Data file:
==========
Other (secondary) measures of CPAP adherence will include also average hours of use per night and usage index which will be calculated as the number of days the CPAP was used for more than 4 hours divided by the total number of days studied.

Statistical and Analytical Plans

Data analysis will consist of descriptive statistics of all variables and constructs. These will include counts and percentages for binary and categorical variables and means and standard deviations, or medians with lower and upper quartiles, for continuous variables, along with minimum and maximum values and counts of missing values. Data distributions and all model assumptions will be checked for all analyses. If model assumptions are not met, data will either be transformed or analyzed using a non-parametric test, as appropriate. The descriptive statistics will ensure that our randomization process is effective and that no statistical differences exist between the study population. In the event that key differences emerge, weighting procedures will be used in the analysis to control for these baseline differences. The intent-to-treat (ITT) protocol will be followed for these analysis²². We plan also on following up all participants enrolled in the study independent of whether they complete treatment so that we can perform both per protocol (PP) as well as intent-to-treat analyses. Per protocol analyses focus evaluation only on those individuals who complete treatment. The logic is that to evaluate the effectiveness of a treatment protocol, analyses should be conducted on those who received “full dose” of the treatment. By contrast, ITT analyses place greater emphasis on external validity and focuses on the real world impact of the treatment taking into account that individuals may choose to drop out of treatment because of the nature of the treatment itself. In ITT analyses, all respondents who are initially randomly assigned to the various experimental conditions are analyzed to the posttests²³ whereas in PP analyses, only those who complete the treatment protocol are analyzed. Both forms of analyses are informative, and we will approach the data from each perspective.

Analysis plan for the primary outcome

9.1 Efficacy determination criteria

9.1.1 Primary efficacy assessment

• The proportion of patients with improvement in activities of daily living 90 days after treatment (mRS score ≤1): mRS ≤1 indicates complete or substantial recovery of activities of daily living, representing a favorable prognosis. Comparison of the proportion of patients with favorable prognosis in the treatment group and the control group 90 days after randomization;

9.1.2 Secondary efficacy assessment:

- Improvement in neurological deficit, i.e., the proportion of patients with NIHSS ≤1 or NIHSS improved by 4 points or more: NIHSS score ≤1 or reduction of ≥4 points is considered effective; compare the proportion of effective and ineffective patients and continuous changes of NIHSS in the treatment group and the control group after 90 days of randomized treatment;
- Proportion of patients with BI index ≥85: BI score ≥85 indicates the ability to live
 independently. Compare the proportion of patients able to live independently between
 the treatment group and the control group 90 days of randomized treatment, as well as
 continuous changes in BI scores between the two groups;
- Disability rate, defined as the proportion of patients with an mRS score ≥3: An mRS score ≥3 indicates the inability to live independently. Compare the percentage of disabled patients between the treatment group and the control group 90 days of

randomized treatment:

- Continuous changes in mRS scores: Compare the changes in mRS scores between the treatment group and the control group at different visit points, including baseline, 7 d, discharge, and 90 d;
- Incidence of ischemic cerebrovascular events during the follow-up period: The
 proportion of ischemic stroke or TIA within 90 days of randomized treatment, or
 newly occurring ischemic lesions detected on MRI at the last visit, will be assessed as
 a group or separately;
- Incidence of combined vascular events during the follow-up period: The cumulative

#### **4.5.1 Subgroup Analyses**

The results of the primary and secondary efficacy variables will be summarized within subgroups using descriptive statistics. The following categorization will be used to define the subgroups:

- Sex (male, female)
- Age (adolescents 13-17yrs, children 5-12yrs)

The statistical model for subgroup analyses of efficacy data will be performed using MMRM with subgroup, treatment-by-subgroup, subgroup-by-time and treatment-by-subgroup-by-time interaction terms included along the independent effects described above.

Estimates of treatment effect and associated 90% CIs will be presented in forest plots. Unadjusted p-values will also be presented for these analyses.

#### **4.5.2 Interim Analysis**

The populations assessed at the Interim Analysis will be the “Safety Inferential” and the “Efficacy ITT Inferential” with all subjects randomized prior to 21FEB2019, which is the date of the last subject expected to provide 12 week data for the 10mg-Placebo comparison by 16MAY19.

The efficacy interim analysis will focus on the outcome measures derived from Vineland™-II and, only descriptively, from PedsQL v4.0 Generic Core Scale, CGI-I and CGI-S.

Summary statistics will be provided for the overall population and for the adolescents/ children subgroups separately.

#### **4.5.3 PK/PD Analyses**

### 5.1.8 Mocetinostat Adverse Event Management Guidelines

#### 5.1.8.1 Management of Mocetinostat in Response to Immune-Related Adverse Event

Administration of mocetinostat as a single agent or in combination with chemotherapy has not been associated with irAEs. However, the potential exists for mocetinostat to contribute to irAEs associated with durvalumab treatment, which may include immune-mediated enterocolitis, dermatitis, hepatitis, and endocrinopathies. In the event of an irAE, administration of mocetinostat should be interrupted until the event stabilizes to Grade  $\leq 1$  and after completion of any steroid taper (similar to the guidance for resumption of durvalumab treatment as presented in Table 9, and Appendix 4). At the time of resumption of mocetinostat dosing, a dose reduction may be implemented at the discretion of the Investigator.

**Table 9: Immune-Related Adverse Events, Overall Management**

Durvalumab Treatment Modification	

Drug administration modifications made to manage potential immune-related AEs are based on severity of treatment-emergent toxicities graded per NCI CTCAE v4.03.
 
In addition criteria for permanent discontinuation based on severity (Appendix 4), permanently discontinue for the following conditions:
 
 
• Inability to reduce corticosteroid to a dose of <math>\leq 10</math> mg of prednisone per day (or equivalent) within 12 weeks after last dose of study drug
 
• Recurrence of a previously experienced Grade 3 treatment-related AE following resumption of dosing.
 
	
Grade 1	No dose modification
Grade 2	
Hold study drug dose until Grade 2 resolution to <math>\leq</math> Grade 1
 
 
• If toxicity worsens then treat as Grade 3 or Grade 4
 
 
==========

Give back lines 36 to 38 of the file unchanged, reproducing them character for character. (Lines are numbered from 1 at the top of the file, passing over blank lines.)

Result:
**Table 9: Immune-Related Adverse Events, Overall Management**

Durvalumab Treatment Modification	

Drug administration modifications made to manage potential immune-related AEs are based on severity of treatment-emergent toxicities graded per NCI CTCAE v4.03.
 